KDP Select is a great choice if this is the first ebook you are publishing or if it’s a standalone book that isn’t part of a series: you can get exposure and reviews quickly. After that, switching to a wide distribution to make more sales and have more freedom may be a good strategy. But note that it takes time to build a readership on all platforms. Most authors with a successful wide strategy have taken several years and have used on-going ads strategies to increase their exposure and sales across all platforms.
You can read more about the pros and cons of KDP Select here.
4. Upload Your Ebook and Fill Out Metadata
Once you’ve chosen your retailers, it’s time to upload your ebook and fill out the metadata. Most of it is straightforward, such as book title, series title and number, contributor, and book cover, but watch out for these one:
- Publisher: You can leave this blank or fill in with your chosen imprint name.
- Description: A description needs to briefly describe the plot without giving away the resolution. Its purpose is to entice the reader to read more, so it needs to be compelling. Also make sure you’ve had other people edit your book description, since mistakes will turn away readers, even if your book is amazing.
- ISBN: This is optional: having it means your ebook can be distributed to more vendors, including libraries. However, an ISBN is an expensive investment. If you’re distributing through Smashwords or Draft2Digital, you can get a free ISBN from them (they can’t distribute to Kobo or Apple without it), although the ISBN data will list them as the publisher. If you’re distributing exclusively through KDP Select, you do not need to get an ISBN at all.
- Categories: be sure to choose as many as you’re able, and also be sure that they are actually relevant. Choosing correct categories will help your newly published ebook be discovered.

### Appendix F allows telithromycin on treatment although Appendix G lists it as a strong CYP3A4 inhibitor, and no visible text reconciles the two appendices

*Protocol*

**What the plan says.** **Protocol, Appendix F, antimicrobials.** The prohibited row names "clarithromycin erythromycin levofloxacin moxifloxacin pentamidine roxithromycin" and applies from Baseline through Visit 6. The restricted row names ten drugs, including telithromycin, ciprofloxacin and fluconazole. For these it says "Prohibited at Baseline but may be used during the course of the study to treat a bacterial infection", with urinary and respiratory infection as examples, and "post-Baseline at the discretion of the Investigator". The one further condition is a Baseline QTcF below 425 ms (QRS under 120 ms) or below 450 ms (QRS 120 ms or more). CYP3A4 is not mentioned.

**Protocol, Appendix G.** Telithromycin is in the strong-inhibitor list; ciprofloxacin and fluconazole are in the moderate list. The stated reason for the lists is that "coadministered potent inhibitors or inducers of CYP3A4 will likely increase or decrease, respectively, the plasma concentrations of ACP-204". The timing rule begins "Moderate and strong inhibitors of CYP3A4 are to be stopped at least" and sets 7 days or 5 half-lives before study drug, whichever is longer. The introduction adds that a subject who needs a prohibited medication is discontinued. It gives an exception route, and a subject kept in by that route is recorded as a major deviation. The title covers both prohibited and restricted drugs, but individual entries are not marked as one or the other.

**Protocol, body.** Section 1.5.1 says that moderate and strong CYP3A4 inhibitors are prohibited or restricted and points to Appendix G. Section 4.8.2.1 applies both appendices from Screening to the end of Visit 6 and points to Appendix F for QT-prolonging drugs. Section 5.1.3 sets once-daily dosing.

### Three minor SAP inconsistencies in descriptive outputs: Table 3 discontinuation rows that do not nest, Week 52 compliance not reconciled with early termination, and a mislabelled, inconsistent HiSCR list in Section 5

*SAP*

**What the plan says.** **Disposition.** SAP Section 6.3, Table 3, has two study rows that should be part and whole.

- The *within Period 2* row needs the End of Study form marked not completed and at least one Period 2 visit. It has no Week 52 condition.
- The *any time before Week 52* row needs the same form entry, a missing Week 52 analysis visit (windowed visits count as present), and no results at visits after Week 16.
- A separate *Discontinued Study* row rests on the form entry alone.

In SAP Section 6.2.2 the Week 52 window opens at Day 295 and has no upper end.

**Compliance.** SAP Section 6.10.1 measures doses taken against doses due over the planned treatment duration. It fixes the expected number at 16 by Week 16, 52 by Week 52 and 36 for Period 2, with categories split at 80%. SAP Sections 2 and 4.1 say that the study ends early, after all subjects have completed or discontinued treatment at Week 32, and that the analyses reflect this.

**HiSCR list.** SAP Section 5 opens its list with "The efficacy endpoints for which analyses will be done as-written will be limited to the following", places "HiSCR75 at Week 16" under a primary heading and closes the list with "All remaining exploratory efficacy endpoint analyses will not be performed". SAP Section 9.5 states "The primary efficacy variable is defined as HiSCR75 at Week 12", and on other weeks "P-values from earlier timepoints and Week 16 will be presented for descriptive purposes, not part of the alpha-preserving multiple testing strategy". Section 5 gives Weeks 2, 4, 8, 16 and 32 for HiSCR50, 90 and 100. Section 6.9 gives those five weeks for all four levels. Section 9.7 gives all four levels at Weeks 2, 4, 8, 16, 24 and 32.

- Keywords: Choosing good keywords is an important part of making your ebook discoverable by readers. Check out this post for a guide on choosing Amazon Kindle keywords.
- Book Release Option: Setting your book up as a pre-order is a great way to start generating hype and marketing your book early. Just be sure you have your final ebook uploaded at least three days BEFORE the deadline.
- Publishing Territories: Always sell your book worldwide—there are many English speakers outside of the US and UK who would love your book, and the extra money is nice.
After uploading your ebook, be sure to preview it at that retailer. An ebook may display fine in one retailer and not work in another. Amazon in particular is less forgiving than other previews—we’ve seen entire books centered on Amazon’s preview, but they look fine when downloaded. Having a messed up preview can affect your sales, so be sure to look back over your ebook file to catch any errors and work with the retailer’s support team when needed.
5. Price Your Ebook
You can change your price at any time, so don’t worry too much about this. An ebook, of course, should cost less than a print book; $0.99 to $9.99 is typical (between $2.99 to $9.99 will earn the highest percentage of royalties on Amazon).
If this is your first ebook, you may be tempted to price your novel at $9.99 so you can recoup some of the cost, but that won’t sell because readers don’t know who you are. Your first books should be priced at $2.99 or $3.99 (anything in between doesn’t look professional—no one’s used to seeing something priced at $3.65).
Once you have a second book, you can temporarily discount your first book to $0.99 and let readers know about it with promotion through a site like Book Cave; that will also increase sales on your second, full-priced book—again, as long as that book isn’t too expensive. The more ebooks you publish, the more money you’ll make because you can sell one for less money (maybe permanently put it at $0.99 or even $0.00, if you have more books) to entice new readers, while selling your other books at full price. If you have a series, the first one may be free, the second $2.99, and the rest $4.99, since by then, you’ve hooked your reader.
6. Build Hype
To make your ebook a success, you need to build hype before your ebook is published. Post on your author page on social media about your book to let readers know it is coming. If you have a newsletter, send out information about your coming ebook in your newsletter, including the cover image and a short description. Also post about the book on your blog. Do what you can to get the word out there without being annoying.
And you’re done publishing your ebook! Now it’s time to get back to writing, and maybe some extra marketing through promotions and giveaways.
Do you have questions about how to publish an ebook? Let us know in the comments below!